Leading article: Don't mention the war

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The Independent Online

If old generals like nothing better than to refight old battles, William Hague must be in clover. Fresh from returning to Prime Minister's Questions in the Commons yesterday, he flew straight to Washington to meet members of the Bush administration and restore links with the Republican Party.

If the mission of David Cameron's New Tories has been to banish the Thatcherite ghosts, Hague's mission is to bury more recent history: namely, the legacy of Michael Howard's split with the Republican administration over his partial recantation of support for the war. The attempt prompted an immediate reply from President Bush's political amanuensis, Karl Rove, left on Howard's answering machine. If you're thinking of visiting us in Washington, went the message, then don't bother. Full stop.

This time Mr Hague and his team of Liam Fox, Shadow Defence Secretary, and George Osborne, Shadow Chancellor, will get the full works, meeting not just Karl Rove, but Senator John McCain and even, so we're told, Secretary of State Condoleezza Rice. Old hurts never last long in politics, especially when the two parties need all the support they can get.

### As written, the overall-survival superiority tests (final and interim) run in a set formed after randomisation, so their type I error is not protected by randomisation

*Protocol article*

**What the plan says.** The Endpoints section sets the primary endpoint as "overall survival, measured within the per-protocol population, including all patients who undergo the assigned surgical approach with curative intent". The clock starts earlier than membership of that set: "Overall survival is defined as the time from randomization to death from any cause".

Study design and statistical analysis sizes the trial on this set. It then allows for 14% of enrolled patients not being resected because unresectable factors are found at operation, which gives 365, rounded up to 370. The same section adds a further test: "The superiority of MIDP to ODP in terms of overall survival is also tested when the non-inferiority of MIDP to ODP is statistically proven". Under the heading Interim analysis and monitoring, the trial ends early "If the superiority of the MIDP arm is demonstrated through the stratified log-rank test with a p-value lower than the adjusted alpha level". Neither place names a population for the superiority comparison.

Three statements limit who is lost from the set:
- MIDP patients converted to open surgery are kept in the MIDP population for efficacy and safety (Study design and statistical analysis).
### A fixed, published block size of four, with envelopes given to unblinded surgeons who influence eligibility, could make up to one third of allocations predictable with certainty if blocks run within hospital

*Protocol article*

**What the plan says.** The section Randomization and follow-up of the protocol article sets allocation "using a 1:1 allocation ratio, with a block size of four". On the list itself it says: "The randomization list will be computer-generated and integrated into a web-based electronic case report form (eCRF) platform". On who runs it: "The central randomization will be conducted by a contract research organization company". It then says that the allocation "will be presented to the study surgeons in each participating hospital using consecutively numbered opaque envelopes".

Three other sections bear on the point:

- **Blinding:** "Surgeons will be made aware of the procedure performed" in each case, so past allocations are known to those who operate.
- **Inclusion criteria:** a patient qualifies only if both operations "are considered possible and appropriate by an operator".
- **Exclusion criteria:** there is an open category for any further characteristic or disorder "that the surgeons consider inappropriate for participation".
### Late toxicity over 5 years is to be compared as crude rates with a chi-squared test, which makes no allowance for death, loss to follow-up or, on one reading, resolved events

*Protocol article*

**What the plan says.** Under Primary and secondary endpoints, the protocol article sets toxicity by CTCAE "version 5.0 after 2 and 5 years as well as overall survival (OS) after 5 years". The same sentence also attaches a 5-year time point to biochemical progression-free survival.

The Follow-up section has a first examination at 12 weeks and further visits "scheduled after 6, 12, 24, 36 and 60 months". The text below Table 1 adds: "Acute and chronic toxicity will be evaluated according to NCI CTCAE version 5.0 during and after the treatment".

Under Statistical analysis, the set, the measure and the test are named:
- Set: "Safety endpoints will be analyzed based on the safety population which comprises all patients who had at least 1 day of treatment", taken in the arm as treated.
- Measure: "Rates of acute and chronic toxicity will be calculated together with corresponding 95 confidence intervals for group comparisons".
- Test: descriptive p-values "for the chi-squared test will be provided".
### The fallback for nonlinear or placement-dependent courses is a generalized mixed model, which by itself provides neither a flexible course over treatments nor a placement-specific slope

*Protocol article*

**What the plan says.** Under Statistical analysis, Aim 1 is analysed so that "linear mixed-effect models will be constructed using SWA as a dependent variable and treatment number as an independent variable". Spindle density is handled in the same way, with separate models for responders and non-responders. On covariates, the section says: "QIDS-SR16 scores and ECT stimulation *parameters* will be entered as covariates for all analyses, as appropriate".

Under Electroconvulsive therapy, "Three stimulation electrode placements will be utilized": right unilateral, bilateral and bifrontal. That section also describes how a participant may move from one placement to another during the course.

It's all a bit futile, of course, considering President Bush will have long since retired when the Tories next get a shot at power. It's also a bit tendentious considering the desire of the Tories to colonise the centre ground, partially on the back of a mantra which says: "Don't mention the war". But anything is possible for the new thrusting Conservative Party of David Cameron, and there are no tunes like the old ones. "Battle Hymn of the Republic" anyone, or should that be "Dixie"?

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